Albert Einstein Was Correct About Universe’s Main Mystery More Than 100 Years Ago
It has been more than 100 years since physicist Karl Schwarzschild theorized about the existence of black holes, and they are still incredibly mysterious cosmic elements. Scientists have only recently managed to take the first picture of one in a historic discovery.
Another finding that proved Albert Einstein’s theories was made a couple of years ago. But even with so much knowledge at our disposal, some people still do not believe that man landed on the Moon. An expert may have just proven them wrong. Do you know how? Let’s find out more.
Hearing about #BlackHoles this morning? Here's a refresher on what a black hole IS. 🤔 It's a place where a large amount of mass has been squeezed into a tiny space. The gravity is so strong that not even light can escape from a black hole. Learn more: https://t.co/lkbaYWv5cz pic.twitter.com/RVuuxpaJPG— NASA (@NASA) April 10, 2019
WHAT ARE BLACK HOLES?
These celestial bodies are incredibly strong pulls of gravity that distort the fabric of reality that surrounds them. The gravitational force is so powerful that light cannot escape its hold. If anything falls in a black hole’s event horizon, aka point of no return, it’s ensnared forever.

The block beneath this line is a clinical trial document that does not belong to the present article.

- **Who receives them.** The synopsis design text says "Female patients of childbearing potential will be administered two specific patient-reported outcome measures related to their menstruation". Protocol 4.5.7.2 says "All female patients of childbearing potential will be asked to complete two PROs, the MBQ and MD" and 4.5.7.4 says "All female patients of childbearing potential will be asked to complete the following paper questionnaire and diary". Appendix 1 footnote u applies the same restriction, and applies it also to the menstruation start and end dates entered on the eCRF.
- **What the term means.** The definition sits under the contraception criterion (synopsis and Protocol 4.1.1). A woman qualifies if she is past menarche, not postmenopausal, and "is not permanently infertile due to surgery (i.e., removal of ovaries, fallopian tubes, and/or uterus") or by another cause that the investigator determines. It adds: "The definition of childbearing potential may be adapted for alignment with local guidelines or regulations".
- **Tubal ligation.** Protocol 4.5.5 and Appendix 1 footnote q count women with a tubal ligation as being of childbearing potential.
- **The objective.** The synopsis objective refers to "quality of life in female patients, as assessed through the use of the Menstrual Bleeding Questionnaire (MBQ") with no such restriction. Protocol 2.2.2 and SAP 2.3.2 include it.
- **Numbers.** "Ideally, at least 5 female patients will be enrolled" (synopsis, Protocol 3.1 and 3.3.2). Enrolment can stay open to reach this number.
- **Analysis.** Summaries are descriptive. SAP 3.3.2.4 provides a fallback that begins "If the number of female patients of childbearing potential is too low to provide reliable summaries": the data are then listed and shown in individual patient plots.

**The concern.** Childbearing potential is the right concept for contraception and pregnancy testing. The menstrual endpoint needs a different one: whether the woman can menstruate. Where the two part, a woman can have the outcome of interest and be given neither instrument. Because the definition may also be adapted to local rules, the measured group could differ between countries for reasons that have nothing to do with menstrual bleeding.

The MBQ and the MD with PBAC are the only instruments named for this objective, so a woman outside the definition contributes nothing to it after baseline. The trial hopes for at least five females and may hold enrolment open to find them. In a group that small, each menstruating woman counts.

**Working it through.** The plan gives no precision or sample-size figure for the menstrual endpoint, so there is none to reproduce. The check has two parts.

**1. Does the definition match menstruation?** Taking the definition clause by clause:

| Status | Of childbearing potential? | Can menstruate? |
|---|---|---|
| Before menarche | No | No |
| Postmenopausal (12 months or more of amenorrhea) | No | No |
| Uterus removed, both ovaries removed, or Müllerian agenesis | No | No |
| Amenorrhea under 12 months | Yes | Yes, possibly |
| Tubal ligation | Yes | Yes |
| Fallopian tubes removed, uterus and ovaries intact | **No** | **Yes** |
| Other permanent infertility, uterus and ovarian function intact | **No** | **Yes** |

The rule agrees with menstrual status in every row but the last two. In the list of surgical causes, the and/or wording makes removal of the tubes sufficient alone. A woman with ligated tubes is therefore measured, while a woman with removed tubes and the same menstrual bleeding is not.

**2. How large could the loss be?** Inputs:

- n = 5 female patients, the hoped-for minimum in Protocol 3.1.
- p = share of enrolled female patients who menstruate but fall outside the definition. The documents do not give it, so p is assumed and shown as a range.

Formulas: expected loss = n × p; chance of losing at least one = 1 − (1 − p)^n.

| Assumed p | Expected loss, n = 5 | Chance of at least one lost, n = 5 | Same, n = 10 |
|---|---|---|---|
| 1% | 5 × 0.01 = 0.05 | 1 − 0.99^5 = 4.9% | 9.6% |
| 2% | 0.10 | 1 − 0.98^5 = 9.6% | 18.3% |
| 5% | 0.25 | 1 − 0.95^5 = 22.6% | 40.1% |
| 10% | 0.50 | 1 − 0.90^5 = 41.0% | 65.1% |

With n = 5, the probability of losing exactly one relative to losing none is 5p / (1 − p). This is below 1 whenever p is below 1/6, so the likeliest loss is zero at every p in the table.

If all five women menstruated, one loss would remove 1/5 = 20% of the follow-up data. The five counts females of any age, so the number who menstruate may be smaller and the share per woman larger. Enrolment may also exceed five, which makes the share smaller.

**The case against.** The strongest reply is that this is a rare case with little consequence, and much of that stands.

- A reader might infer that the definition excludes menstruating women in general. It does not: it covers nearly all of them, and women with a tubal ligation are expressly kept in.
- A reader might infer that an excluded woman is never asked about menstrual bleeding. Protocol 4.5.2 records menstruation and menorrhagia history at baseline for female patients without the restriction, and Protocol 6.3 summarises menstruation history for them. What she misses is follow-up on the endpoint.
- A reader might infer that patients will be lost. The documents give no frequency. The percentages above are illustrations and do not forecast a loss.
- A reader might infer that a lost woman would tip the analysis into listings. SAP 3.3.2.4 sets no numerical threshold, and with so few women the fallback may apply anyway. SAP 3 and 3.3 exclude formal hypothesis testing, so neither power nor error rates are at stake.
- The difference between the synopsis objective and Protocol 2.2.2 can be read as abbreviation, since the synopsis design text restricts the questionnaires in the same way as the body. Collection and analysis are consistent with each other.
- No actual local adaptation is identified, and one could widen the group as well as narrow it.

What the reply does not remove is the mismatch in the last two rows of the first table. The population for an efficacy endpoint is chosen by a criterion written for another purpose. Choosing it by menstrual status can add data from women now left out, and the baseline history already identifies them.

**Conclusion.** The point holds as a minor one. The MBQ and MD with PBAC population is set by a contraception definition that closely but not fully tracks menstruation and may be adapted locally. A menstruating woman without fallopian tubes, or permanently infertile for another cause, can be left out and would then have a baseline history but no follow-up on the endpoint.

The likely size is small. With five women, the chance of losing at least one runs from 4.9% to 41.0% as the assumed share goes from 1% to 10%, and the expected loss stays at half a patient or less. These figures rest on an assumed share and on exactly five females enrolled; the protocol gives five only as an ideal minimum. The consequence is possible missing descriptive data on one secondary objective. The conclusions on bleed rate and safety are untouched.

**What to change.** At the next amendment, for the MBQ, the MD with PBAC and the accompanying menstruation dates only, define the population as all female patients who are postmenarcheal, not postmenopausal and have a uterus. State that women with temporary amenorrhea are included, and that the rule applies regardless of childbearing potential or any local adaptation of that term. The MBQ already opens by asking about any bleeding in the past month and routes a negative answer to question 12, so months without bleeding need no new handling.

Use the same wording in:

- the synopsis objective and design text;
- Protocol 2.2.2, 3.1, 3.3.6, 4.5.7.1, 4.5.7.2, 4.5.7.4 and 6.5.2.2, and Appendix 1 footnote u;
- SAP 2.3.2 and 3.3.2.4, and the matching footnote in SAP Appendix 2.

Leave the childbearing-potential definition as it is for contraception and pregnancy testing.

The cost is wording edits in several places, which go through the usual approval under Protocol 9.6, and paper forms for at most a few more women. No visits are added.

It’s also encased in a space that is so different from anything we know or recognize. Black holes are usually formed from dying stars, which have run out of source energy and collapse on themselves. They press their weight on themselves until a small point.
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In a historic feat by the Event Horizon Telescope and National Science Foundation (@NSFgov), an image of a black hole and its shadow has been captured for the first time. Several of our missions were part of a large effort to observe the same black hole using different wavelengths of light and collect data to understand the black hole's environment. Here's a look at @NASAChandraXRay Observatory's close-up of the core of the M87 galaxy and the black hole at the center of it. Credits: NASA/CXC/Villanova University/J. Neilsen #blackhole #EHTblackhole #galaxy #first